I am quite frankly bemused that the Big Three (or whatever is left of them) are once again badgering old, broke, and tired Uncle Sam for moolah. The current mortgage mess is dredging up endless mentions of the Chrysler bailout of so long ago. It reminds that, in nearly three decades, Detroit's fortunes have gone nowhere but down. I do not need to elaborate on the following points as they should be self-evident to any reasonable, unbiased observer:
(1) That the automakers are now billing themselves as environmental champions keen on high fuel efficiency and alternative power sources is bunk. For starters, they have been combating tighter emission regulations for years. Had they started selling green vehicles before gas prices spiralled upwards, they wouldn't be in as much of a bind as they now are in. Years of selling monsters trucks with poor mileage that can't be moved off dealer's lots nowadays is testament to this. The "American Prius" is nowhere to be found in dealers' showrooms. And now politicians are saying that these same automakers will lead the charge to an energy-efficient future? Give me a break.
(2) Political pandering--especially in key swing states with large auto manufacuring presences--is largely the reason why politicians aren't bickering too much about facilitating another bailout. Ladling pork and vote-getting go hand in hand. Now more so than ever with the 2008 elections looming large.
(3) One of the complaints these automakers have expressed is that credit is not easy to obtain ever since their ratings were downgraded to junk. Therefore, they need to obtain government-sponsored funding. Again, what kind of capitalist economy is this where credit rationing is done based not on creditworthiness but rather political expediency? Who is it who said from each according to his abilities, to each according to his needs? American automaking is becoming more like a communist enterprise than anything remotely capitalist. Make crappy products few want to buy and be rewarded for it: sounds like the halycon days...of the Soviet Union.
(4) At heart, what we have here is yet another American industry which cannot cut it in its own backyard. The US airline industry is known worldwide for its substandard service; it's able to cadge bucks off Uncle Sam for "national security" reasons. Can automakers make the same (dubious) claim? Sammy's finances just keep getting worse. Airlines...automakers...banks... the supplicants lined up at the door of the biggest supplicant of them all--Sammy the Beggar-- seems endless.
(5) Is it just me or are "private equity" workouts not supposed to be at taxpayers' expense? Isn't sorting matters out in private the whole reason behind purchases like that of Chrysler by Cerberus?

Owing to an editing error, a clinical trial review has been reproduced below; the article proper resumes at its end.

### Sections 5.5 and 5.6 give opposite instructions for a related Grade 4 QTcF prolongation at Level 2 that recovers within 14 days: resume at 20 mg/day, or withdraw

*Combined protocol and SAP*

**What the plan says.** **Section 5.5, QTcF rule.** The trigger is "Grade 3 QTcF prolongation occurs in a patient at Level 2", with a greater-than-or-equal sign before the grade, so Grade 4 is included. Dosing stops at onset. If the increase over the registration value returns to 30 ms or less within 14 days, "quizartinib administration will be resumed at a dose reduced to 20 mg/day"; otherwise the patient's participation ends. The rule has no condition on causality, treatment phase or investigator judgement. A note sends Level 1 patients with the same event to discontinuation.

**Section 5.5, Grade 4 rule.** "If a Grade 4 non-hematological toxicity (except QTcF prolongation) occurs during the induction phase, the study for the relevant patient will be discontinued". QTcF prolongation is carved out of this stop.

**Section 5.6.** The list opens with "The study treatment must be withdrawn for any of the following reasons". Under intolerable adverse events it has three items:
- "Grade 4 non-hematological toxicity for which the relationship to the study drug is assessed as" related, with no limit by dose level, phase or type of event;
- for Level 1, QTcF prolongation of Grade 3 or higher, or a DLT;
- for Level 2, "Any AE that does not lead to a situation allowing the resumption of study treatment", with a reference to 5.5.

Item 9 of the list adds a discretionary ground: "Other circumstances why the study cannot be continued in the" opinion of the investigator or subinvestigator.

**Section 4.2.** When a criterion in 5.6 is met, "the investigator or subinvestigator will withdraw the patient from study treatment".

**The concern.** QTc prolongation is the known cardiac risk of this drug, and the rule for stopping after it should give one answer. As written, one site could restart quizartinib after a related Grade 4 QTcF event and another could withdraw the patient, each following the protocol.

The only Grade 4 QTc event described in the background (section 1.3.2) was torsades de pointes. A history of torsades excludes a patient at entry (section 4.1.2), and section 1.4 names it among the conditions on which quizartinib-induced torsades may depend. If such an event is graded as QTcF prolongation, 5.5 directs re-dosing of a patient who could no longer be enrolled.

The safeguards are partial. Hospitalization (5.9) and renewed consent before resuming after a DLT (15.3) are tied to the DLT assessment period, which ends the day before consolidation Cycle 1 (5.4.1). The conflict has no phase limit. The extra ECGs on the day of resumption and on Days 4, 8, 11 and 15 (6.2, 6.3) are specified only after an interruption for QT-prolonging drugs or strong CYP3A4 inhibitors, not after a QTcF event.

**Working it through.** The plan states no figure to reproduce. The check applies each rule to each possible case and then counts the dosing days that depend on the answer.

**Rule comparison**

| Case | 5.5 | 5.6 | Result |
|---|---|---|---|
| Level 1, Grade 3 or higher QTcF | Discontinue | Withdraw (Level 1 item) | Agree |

As I've said before, the solution to the automakers' woes is staring them in the face: Sammy the Beggar keeps rattling his cup in front of Mao the Multibillionaire (China). Detroit and the politicians should recognize the writing on the wall: for the benefit of all concerned, it's better to sell Ford and GM to the Chinese. The logic is impeccable:
(a) Protectionism and China-bashing will of course come to the fore if the US automakers and Chinese ones enter talks about, say, Chery buying Ford or GM. Nevertheless, if Detroit wants to keep thousands of auto jobs, it seems the one with the really deep pockets are the Chinese, not Sammy. Logically, being employed by the Chinese seems to be a better proposition than being unemployed. As someone once said, don't offend the Chinese, the real owners of America.
(b) More importantly, what would the Chinese gain from buying the likes of Ford and GM? They would gain recognized brands and established dealerships. Unlike the Japanese (too many to mention) and the Koreans (Hyundai and Samsung), the Chinese have not been enable to establish brands with global cachet (at least so far). These the automakers can still provide a semblance of in America--still the world's largest auto market--although things may get worse with delay.
(c) Chinese auto marketing is, well, kind of cheesy. Especially troubling is their seeming inability to come up with respectable car names. Even the Big Three can teach them a thing or two about these things. Don't believe me? Go see for yourselves.
America must learn to swallow its pride and recognize these manufacturing dinosaurs have seen better days. If the automakers want someone with deep pockets to partner with who are able to throw wads of cash at them, then they will come from the Middle Kingdom. While Detroit can still offer something of value, they better get to it quickly. The only question is, will the Chinese want them, baby?